Ori Rabinovitch, a fourth-grader at Harkham Hillel Hebrew Academy, remembers how he recently met an 85-year-old Holocaust survivor who could barely hear him — and who could not afford to buy a hearing device.
It bothered the 10-year-old that this man could not, in effect, afford to hear. That’s when he remembered that Mount Sinai Memorial Parks and Mortuaries recently gave tzedakah boxes to Harkham Hillel students to collect money for Holocaust survivors in need.
It was part of the “Six Million Coins” initiative by Mount Sinai and The Jewish Federation of Greater Los Angeles to collect 6 million coins over the next year for survivors in need. It was officially introduced April 7 during a Yom HaShoah commemoration event at Mount Sinai Simi Valley, during which Ori spoke.
About 500 people from across Southern California attended the event, including a number of local residents forever linked to the death camps. One of them was Sue Strom of Lancaster, whose parents, Moishe and Tzivia Kornblit, met in Auschwitz. Strom couldn’t hold back tears as she placed the coins she had collected into a coin counter and then into an 8-foot-tall tzedakah box that will be at Mount Sinai Simi Valley for at least the next year. She also wrote a check to help those in need.
“My father felt that he defeated Hitler because he survived, and he survived long enough to have children,” Strom said.
Survivor Michael Mark was born in Czechoslovakia in 1925 and lost almost his entire family in the Holocaust. He survived five concentration camps, including Auschwitz, and now lives in Los Angeles with his wife, Sally. He was joined at the commemoration by his wife; daughter Barbara; and grandchildren Erin and Kevin — three generations in all.
“I didn’t talk about it for 40 years,” Mark said.
But now, he tries to never turn down a speaking invitation. He said that while he has lived the American dream, there are other survivors whose lives are far from ideal —elderly Jews who struggle to pay for medicine, food, housing and other basic needs.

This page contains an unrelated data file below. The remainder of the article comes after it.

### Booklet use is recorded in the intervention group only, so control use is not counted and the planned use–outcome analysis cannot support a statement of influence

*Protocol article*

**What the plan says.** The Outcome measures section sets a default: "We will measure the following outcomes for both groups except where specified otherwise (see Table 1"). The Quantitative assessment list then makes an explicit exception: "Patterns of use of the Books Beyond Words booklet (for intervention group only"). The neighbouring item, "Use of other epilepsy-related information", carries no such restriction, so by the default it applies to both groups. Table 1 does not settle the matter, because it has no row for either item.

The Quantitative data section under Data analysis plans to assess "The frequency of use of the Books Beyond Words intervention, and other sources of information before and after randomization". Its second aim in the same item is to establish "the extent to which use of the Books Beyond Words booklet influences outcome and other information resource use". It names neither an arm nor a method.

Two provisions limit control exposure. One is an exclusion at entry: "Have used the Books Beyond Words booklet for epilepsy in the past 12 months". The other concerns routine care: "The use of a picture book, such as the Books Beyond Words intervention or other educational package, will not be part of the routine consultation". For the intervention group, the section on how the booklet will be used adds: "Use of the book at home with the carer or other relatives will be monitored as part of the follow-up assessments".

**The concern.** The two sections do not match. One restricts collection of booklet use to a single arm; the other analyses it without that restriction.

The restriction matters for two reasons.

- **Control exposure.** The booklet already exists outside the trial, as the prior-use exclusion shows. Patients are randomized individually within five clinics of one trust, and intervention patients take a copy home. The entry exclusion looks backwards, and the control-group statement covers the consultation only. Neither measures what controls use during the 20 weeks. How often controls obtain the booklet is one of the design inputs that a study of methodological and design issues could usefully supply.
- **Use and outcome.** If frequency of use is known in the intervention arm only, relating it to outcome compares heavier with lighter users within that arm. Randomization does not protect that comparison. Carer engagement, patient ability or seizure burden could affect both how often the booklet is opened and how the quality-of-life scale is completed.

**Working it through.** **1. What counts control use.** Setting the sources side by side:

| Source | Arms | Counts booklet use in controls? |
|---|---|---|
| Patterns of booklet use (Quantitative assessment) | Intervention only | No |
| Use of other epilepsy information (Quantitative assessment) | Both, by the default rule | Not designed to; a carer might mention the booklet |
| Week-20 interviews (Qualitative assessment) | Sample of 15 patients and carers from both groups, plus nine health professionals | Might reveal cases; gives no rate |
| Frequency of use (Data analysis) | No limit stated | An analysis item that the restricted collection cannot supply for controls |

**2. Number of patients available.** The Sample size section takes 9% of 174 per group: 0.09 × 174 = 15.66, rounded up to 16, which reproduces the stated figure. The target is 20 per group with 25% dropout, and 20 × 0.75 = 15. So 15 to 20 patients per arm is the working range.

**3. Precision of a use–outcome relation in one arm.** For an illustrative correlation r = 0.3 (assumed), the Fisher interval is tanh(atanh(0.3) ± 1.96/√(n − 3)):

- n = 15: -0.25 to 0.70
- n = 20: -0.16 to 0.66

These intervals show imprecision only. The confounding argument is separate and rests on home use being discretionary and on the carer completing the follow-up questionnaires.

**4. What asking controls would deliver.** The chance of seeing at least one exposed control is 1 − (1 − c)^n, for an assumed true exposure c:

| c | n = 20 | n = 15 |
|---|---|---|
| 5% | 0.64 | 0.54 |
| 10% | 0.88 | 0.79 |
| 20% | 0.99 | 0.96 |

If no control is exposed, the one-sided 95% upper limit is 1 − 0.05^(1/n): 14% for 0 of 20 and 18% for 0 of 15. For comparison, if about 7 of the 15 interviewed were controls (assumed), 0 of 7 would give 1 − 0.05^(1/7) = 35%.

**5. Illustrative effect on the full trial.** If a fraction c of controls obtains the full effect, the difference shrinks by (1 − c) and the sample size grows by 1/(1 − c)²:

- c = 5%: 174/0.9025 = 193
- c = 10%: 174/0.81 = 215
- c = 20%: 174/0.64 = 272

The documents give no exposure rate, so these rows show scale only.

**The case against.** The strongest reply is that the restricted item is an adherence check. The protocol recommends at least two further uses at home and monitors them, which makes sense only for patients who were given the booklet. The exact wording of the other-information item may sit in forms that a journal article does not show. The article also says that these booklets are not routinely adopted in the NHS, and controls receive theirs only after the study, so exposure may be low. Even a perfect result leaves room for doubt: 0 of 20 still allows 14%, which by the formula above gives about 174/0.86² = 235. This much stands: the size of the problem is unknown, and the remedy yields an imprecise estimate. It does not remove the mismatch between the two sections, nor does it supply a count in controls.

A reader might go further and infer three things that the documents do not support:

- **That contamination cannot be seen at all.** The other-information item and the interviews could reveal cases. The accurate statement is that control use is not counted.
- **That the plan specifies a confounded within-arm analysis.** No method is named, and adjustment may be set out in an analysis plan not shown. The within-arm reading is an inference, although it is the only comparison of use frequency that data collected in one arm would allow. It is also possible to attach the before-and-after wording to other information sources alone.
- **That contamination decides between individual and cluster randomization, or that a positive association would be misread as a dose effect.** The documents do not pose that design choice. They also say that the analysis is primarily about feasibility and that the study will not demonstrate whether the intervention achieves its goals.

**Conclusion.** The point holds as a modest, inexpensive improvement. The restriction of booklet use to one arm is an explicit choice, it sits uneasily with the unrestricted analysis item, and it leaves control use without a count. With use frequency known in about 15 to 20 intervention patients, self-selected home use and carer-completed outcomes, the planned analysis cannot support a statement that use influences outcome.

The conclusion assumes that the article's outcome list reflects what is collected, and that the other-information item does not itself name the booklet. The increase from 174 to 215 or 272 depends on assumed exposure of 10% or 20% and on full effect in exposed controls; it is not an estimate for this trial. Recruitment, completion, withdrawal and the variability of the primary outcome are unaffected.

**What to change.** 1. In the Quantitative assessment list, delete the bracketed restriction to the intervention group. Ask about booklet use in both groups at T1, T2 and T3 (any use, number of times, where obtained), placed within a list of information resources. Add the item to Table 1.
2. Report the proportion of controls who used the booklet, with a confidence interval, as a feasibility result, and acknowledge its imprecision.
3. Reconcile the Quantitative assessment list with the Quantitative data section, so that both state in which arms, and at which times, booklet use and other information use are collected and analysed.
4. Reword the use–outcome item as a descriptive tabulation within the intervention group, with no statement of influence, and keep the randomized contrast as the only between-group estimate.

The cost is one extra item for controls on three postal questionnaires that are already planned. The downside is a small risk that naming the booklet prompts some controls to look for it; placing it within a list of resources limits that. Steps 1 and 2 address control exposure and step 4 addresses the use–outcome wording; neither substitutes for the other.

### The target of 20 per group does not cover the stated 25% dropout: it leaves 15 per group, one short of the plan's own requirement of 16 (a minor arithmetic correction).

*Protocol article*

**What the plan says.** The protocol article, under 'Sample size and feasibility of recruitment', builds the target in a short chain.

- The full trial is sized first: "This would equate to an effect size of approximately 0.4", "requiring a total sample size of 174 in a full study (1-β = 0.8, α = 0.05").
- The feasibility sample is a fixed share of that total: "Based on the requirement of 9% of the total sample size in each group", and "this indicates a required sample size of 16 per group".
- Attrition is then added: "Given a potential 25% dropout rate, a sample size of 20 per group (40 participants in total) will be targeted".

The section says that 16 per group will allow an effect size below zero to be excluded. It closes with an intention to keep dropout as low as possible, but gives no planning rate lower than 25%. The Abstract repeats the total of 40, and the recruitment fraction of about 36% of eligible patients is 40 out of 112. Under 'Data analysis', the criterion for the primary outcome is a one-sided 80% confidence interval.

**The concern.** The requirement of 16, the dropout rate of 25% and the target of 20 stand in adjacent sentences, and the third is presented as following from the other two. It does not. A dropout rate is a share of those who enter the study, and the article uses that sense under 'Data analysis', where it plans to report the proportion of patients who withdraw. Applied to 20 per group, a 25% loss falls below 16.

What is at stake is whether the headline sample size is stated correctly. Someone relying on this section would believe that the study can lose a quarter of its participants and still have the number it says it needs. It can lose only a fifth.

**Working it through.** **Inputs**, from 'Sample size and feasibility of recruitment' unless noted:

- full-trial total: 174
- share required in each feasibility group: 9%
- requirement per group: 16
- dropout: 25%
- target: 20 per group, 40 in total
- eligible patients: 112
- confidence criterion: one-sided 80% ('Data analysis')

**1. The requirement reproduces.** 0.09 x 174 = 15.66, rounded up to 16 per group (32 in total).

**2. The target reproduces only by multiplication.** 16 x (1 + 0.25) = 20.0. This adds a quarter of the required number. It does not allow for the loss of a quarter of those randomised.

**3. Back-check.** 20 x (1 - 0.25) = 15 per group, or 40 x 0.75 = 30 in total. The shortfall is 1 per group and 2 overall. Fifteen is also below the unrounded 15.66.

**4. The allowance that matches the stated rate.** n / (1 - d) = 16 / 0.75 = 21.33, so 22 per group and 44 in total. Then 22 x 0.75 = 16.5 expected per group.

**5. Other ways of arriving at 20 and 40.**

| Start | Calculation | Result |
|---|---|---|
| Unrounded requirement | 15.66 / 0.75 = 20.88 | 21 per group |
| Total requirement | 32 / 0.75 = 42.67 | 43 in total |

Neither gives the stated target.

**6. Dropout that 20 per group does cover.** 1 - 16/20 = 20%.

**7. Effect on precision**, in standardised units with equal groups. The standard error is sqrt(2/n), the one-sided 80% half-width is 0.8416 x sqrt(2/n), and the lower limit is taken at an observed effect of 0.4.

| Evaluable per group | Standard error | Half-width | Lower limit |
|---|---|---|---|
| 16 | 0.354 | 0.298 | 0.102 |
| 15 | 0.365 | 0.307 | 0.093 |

“We know there are too many, no question,” he said.
A 2008 study by Federation estimated that about half of the 10,000 to 12,000 survivors living in the L.A. area are living under or just above the poverty line, which, for an individual, is set by the federal government at $11,490.
Thousands of small tzedakah boxes are being distributed for free by Mount Sinai as part of “Six Million Coins,” and so far more than 1 million coins have been collected, according to Federation. (Any coin given directly is counted as a single coin, regardless of value; any online donation given at sixmillioncoins.org is converted into pennies.)
Mount Sinai general manager Len Lawrence decided last year that it was time for a Yom HaShoah ceremony and initiative that not only remembered those who the Nazis murdered, but also those who survived and now need help. All proceeds will be distributed by Federation to six charities, five of which assist Holocaust survivors in financial need and one that assists those who worked to save Jewish lives but now find themselves relying on the generosity of others.
Joining Mount Sinai and Federation in promoting “Six Million Coins” are the USC Shoah Foundation-The Institute for Visual History and Education, and TRIBE Media Corp., which publishes the Jewish Journal.
As part of the April 7 event, participants also kicked off an initiative to read the names of those who didn’t survive. For hours, participants stepped to a podium and read 10 names from a card, always ending with “Unknown,” to represent the 1.5 million Jews whose names were lost along with their lives in the Holocaust.
Lawrence’s goal is for enough people to volunteer just a couple of minutes of their time over the coming year to help read the 4.5 million recorded names of those killed. Lawrence said that any organization that wishes to host a ceremony to read names will receive assistance from Mount Sinai, including a portable 4-foot tzedakah box that will travel across California to every name-reading ceremony.
Rabbi Ed Feinstein of Valley Beth Shalom in Encino talked to attendees about the importance of remembering names and not only the number 6 million. He told the story of a woman, Chana Goldberg, who was taken from her home in Paris by the Nazis, sent to a transit camp and eventually to her death at Auschwitz. But in the cattle car on the way to Auschwitz, she wrote a letter to her mother.
“I know that you are worried for me. I know that you can’t [move] forward with your life,” she wrote. “But don’t worry. Please mama, don’t worry. You taught me to be strong.”
Goldberg put the letter in the envelope, tied a stone to it, and tossed the envelope from the cattle car. It eventually found its way to Yad Vashem in Jerusalem, where it sat in a warehouse for 60 years until it was eventually connected with a file containing more information about her life.
“Now we can tell a eulogy, a story, about a soul, a human being. Now she has a name, and a face, and a character,” Feinstein said emphatically. “We will create a dossier, a file, on every one of the 6 million. We will do what the Nazis took away. We will give them back their names.”
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